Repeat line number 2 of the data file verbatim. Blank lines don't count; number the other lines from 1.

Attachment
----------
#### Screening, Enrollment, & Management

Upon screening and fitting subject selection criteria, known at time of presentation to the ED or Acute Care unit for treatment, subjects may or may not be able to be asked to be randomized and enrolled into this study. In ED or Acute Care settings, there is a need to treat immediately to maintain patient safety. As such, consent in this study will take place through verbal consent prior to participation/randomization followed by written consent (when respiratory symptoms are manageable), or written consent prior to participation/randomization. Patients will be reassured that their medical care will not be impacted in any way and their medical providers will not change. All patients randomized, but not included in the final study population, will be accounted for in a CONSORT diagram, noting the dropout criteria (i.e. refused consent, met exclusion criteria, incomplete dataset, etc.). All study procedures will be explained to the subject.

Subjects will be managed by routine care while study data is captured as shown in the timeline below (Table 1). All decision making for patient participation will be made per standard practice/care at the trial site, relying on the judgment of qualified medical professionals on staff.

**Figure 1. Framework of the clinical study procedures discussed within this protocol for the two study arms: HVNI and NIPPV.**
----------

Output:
Upon screening and fitting subject selection criteria, known at time of presentation to the ED or Acute Care unit for treatment, subjects may or may not be able to be asked to be randomized and enrolled into this study. In ED or Acute Care settings, there is a need to treat immediately to maintain patient safety. As such, consent in this study will take place through verbal consent prior to participation/randomization followed by written consent (when respiratory symptoms are manageable), or written consent prior to participation/randomization. Patients will be reassured that their medical care will not be impacted in any way and their medical providers will not change. All patients randomized, but not included in the final study population, will be accounted for in a CONSORT diagram, noting the dropout criteria (i.e. refused consent, met exclusion criteria, incomplete dataset, etc.). All study procedures will be explained to the subject.